Qualcomm Inc. (Nasdaq: QCOM), the largest maker of mobile-phone chips, will acquire NXP Semiconductors NV (Nasdaq: NXPI) in a transaction valued at $47 billion, aiming to speed an expansion into new industries and reduce its dependence on the smartphone market.
San Diego-based Qualcomm agreed to pay $110 a share in cash for NXP, the biggest supplier of chips used in the automotive industry, the companies said in a statement. The deal will be funded with cash on hand as well as new debt.
Chief executive officer Steve Mollenkopf is betting the deal, the largest in the chip industry’s history, will accelerate his company’s entry into the burgeoning market for electronics in cars. For example, Renesas Electronics Corp. agreed to buy auto chipmaker Intersil Corp. (Nasdaq: ISIL) for $3.2 billion. Eindhoven, Netherlands-based NXP is strong in that sector following its 2015 acquisition of Freescale Semiconductor Ltd.
“It’s no secret that we’ve been looking around,” Mollenkopf said in an interview. ”If you look at our growth strategy it’s to grow into adjacent markets at the time that they are being disrupted by the technology of mobile.”
The purchase is Qualcomm’s response to slowing growth in demand for smartphones, which provide the bulk of the company’s revenue. The two companies, which will have combined revenue of more than $30 billion, will have products that are capable of winning sales in markets worth $138 billion by 2020, Qualcomm predicted. Two years after the transaction closes, Qualcomm forecast $500 million of annual cost savings.
The equity value of the transaction is $38.5 billion. Including debt, the enterprise value goes up to $47 billion, according to chief financial officer George Davis. The acquisition will add $11 billion of debt to Qualcomm’s balance sheet, which it will be able to rapidly improve by using the overseas cash it generates to pay down, Davis said.
Mollenkopf said he will aim to combine the two companies and their products as quickly as he can and make sure that the management of the combined company has representatives from both sides.
Last year was a record for chip-industry consolidation, with semiconductor makers getting together to weather rising costs and a shrinking list of customers. Though he sat out the deal spree in 2015, Mollenkopf is now making use of his company’s more than $30 billion in cash reserves, most of which is held overseas.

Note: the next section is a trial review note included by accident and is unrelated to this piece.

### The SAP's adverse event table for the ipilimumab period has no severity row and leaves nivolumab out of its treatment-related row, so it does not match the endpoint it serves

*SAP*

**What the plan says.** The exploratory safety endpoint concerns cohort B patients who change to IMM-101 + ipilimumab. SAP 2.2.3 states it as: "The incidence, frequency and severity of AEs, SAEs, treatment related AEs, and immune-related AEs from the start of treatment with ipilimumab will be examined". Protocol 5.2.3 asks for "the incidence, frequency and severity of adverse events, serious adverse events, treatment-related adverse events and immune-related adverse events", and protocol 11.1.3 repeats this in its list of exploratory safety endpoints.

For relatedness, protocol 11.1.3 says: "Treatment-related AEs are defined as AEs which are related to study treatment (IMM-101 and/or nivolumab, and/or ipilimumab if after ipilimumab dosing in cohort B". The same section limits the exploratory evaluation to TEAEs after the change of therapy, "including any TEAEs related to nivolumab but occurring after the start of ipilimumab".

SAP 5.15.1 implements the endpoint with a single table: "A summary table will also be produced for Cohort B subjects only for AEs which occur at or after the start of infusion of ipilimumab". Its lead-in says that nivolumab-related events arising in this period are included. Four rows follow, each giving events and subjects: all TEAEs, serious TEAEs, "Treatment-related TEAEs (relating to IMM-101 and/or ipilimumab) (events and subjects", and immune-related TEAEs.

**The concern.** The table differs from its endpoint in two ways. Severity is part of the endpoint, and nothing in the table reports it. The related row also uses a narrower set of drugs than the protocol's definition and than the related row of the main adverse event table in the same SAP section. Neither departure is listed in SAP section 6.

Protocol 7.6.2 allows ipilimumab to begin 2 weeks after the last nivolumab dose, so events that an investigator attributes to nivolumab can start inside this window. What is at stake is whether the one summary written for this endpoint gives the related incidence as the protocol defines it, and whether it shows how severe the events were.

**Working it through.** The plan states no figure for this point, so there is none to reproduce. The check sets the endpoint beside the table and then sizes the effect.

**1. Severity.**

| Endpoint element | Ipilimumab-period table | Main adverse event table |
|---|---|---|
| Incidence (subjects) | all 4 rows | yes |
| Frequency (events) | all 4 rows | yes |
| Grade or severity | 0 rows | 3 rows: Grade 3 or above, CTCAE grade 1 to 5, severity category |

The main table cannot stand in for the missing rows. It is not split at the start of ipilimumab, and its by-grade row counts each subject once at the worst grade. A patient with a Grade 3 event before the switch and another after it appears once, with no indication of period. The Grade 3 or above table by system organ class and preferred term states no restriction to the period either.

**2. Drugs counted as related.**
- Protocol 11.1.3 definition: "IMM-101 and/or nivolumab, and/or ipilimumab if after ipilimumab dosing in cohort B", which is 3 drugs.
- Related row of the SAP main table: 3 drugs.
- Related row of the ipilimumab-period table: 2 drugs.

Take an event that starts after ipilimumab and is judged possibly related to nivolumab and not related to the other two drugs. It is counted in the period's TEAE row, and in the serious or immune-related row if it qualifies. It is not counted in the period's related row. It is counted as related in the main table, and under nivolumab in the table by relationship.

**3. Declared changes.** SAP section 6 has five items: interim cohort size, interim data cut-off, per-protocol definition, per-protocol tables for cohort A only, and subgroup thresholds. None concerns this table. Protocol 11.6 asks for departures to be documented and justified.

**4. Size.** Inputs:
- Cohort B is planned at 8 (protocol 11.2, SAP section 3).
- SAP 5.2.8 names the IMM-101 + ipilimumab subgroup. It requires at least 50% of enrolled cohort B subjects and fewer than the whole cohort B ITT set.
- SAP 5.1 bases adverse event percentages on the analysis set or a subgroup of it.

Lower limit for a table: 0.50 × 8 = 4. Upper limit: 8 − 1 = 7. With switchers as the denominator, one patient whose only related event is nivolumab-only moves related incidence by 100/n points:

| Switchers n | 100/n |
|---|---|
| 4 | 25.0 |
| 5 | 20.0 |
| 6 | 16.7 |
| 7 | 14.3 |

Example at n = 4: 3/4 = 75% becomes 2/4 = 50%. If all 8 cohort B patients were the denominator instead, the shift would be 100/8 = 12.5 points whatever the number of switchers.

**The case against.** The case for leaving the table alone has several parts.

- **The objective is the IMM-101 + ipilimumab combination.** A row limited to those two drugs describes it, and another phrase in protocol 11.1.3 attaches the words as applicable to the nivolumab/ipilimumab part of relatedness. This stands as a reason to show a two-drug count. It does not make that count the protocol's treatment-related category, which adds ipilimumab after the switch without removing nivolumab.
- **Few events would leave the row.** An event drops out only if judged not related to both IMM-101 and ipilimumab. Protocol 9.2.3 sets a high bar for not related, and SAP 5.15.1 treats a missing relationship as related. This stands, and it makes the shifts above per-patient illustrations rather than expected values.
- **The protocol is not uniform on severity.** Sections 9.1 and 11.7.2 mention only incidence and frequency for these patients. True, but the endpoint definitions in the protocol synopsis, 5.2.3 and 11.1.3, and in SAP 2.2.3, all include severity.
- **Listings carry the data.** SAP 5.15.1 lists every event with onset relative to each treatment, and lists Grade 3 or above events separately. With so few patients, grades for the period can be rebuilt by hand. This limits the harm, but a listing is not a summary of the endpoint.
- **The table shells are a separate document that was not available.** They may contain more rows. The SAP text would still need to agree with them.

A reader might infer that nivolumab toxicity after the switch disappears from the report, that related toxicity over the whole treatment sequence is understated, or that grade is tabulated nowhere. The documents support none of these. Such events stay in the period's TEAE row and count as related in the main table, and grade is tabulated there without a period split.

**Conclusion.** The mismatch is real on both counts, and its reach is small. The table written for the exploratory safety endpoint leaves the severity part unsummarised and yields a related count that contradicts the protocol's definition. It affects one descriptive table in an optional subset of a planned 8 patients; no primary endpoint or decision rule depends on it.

“There just isn’t enough mobile growth to be had –- they are already the dominant chip supplier and licenser of intellectual property in an industry where the product is being commoditized and volume growth is moderating,” said Sid Parakh, a fund manager at Becker Capital Management, which owns Qualcomm stock. “As a long-term investor, I would much rather have a more diverse company that has the potential to participate in new markets and probably grow significantly more than it would in a mobile-only world.”
NXP is projected to report 2016 sales of $9.48 billion, the average of analysts’ estimates from data compiled by Bloomberg. By revenue, that makes it less than half the size of Qualcomm, which will report sales of $23.2 billion this year, according to analysts. Still, the Dutch company has averaged about 11 percent growth over the past three years, while the U.S. chipmaker’s sales declined 5 percent in 2015, a collapse from a revenue increase of 30 percent in 2013.
Like other chipmakers, Qualcomm is targeting what’s called the Internet of Things, the addition of connections and computing power to everything from washing machines to trucks and industrial equipment. The company has pitched prospective new customers with modified mobile-phone chips that it says offer the easiest way to add electronic capabilities to a broader range of devices. That push is in its early stages, with wins in areas such as automotive, where Qualcomm’s chips power entertainment devices and cell-phone connections to cars.
“Automotive and industrial are Internet of Things verticals that we see as more profitable for semiconductors, and this is precisely the exposure that Qualcomm would gain with an NXP deal,” Cowen & Co. analyst Timothy Arcuri wrote in a note. “Qualcomm could become the dominant player in connected industrial and automotive applications.”
By buying NXP, which started off life as Koninklijke Philips NV’s chip unit, Qualcomm is taking on the risk of merging with a company that’s in the process of integrating its own acquisition of Freescale Semiconductor Ltd. That $16 billion transaction was completed in December. NXP owns factories and produces some of its own chips — something Qualcomm has avoided by outsourcing its manufacturing — and has about 44,000 employees, compared with about 33,000 for Qualcomm.